Under the provisions of the Housing and Planning Act 2016, all local planning authorities must have published a Brownfield Land Register by the end of last year.
The Brownfield Land Register is split into two parts:
- For sites that are categorised as ‘previously developed land’.
- For sites that are categorised as benefitting from ‘Permission in Principle’ (PiP)
Which sites can be included on the Brownfield Land Register?
Part 1 (‘previously developed land’) comprises all those brownfield (i.e.: previously developed) sites with existing full (detailed) planning permission, outline permission and PiP, together with sites that do not yet have planning permission, but which the local authority has decided as being appropriate to be listed in Part 1. To be considered as appropriate for listing, the sites need to meet various criteria, including:
- It either comprises an area of at least 0.25ha or is capable of supporting at least 5 dwellings
- It is suitable for residential development
- It is available for residential development
Do bear in mind that these are just three of the many complex criteria relating to ‘suitability’ and ‘availability’ for new homes and the ‘achievability’ for a housing development on the land in question. The local planning authority has the ability to decide whether or not it also wishes to include sites that are smaller than 0.25 ha and that may not be capable of supporting residential dwellings, although it is unlikely they would do so in the context of the legislation.
When are Permissions in Principle granted?
Part 2 of the Brownfield Land Register relates only to those sites that are included within Part 1 of the Register and that the local planning authority has decided would be suitable to benefit from PiP. Remember that the PiP is for residential development only.
Before including any site on Part 2 of the Register, the local planning authority is required to do the following:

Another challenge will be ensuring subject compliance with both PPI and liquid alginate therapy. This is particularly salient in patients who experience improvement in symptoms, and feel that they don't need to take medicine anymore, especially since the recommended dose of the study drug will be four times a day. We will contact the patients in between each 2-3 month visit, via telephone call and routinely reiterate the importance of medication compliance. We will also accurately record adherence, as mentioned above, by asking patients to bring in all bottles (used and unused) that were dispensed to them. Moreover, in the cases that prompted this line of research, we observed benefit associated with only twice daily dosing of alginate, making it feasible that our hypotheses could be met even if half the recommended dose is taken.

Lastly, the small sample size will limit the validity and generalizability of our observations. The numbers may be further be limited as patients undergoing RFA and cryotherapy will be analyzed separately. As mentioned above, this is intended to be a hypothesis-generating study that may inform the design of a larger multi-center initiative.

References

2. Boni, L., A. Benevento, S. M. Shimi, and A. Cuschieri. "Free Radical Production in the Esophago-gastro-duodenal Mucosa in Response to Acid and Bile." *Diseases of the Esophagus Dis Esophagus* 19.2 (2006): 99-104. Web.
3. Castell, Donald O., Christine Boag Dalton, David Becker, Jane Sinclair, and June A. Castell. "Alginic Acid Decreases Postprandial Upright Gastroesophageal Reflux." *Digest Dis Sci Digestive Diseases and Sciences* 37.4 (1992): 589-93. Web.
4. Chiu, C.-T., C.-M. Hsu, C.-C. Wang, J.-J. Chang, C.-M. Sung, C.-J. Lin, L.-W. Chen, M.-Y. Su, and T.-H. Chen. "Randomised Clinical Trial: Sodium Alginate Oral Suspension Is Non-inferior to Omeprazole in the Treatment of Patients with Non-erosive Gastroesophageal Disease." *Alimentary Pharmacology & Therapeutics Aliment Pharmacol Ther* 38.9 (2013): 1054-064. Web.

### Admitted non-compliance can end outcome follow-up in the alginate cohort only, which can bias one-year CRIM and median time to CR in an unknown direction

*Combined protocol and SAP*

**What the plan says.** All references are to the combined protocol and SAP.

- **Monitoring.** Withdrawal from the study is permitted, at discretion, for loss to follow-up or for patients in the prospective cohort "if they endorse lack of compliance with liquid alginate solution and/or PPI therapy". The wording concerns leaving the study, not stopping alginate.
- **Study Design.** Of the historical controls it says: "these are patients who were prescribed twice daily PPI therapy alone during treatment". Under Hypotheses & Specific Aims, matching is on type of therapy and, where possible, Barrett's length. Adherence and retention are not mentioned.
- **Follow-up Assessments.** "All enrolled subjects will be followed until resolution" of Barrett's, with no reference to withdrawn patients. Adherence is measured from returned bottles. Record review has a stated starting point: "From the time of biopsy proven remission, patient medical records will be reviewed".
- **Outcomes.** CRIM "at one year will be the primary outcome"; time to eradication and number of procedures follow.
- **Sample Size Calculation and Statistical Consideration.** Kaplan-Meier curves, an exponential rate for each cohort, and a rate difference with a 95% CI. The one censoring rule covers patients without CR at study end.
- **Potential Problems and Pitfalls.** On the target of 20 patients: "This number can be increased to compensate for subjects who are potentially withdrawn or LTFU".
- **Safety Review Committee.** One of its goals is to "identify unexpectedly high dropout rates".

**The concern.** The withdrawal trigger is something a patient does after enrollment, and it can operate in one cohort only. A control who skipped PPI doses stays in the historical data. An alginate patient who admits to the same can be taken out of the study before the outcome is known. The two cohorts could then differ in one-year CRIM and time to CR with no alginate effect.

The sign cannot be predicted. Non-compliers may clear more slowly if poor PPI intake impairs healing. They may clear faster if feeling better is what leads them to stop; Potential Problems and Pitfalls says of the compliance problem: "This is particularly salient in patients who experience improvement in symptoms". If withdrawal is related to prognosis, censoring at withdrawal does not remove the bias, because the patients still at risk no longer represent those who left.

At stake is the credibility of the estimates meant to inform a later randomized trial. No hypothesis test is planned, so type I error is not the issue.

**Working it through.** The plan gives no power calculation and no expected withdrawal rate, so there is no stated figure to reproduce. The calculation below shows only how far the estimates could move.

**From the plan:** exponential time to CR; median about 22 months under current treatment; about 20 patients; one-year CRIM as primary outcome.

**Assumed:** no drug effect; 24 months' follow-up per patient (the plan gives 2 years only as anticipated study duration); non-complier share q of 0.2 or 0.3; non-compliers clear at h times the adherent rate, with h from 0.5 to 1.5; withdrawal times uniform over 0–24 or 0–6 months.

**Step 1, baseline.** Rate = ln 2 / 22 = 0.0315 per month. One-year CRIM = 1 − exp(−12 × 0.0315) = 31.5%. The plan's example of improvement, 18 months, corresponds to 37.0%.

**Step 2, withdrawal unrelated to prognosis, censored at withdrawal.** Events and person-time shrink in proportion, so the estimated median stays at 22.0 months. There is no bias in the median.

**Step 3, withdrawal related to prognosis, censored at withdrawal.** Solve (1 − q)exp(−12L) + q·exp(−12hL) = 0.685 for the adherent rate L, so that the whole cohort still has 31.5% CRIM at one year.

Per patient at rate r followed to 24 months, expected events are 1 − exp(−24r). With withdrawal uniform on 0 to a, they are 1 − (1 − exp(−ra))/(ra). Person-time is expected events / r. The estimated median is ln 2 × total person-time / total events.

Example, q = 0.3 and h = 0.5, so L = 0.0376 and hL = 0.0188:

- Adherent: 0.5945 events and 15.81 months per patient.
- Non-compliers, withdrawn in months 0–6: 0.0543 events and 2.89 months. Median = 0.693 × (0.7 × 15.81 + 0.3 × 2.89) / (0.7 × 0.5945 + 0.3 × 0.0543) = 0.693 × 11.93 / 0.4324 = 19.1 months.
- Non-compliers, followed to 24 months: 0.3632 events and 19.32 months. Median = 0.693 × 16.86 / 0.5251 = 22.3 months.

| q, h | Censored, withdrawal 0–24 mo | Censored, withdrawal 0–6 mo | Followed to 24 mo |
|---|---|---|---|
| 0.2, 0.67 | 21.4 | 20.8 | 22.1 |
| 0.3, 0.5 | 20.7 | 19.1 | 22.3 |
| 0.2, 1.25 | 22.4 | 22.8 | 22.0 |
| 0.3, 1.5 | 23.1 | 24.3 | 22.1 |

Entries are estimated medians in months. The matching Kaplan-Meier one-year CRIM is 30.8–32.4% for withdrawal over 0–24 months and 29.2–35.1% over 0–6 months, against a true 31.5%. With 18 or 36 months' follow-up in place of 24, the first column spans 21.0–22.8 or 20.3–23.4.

- Display a site notice for at least 21 days
- Serve a notice on the local parish council or ‘neighbourhood forum’ (if they have asked to be notified)
- Put the relevant details on the relevant page of the authority’s website
- Undertake specific consultations with relevant authorities in cases where, for example, the local authority believes those other relevant authorities should be consulted (such as Highways England or Network Rail)
PiP is automatically granted once a site is included within Part 2 of the Register and the permission must specify the amount of the proposed residential development (highlighting the minimum and the maximum number of dwellings).
Non-residential development can be included in a proposed development for which PiP has been granted, but, in these instances, the local planning authority will be required to indicate the use classes of the relevant buildings or land.
When does a PiP become a detailed planning consent?
Once PiP has been granted for a particular site, then a technical details consent (‘TDC’) must also be obtained before the development of the site can begin. The developer or landowner has five years during which to obtain TDC, following the initial grant of PiP. The obtaining of a TDC means that the site is then considered to have detailed planning consent.
The local planning authority can attach planning conditions to the TDC and planning obligations can also be applied at that time. Note, however, that Community Infrastructure Levy charges will only become due (if relevant) from the date that a development is begun.
Planning appeals and Judicial Reviews in relation to the new regime
Local planning authorities are required to review their Brownfield Land Registers each year and to remove any sites from the Register that they consider no longer meet the required criteria.
There is no legal requirement for a local planning authority to consider whether or not to move a site from Part 1 of the Register on to Part 2. Landowners or developers may consider a judicial review of a local authority’s failure or refusal to place any particular site on Part 2 of the Register.
An application for TDC may be appealed on the grounds of non-determination or refusal and an appeal may also be sought against any particular planning condition or conditions imposed on a TDC. The standard appeal procedure would need to be followed, in the usual way.
If the local authority refuses to grant the TDC, then the PiP will remain in force and a new application for TDC may then be made in due course. It is clear that a TDC application cannot be made if the PiP has itself expired.
Please also note that the Secretary of State has the power to call-in TDC applications, but he or she has no power to call in a decision made by a local planning authority on whether or not to enter a site on Part 2 of the register.
Conclusion of Brownfield Land Registers and Permissions in Principle
It is hoped that the introduction of the new regime and the granting of PiPs will enable developers to have a greater degree of certainty when considering development proposals and also bring brownfield land to the fore when considering new development. It remains to be seen whether this proves to be the case.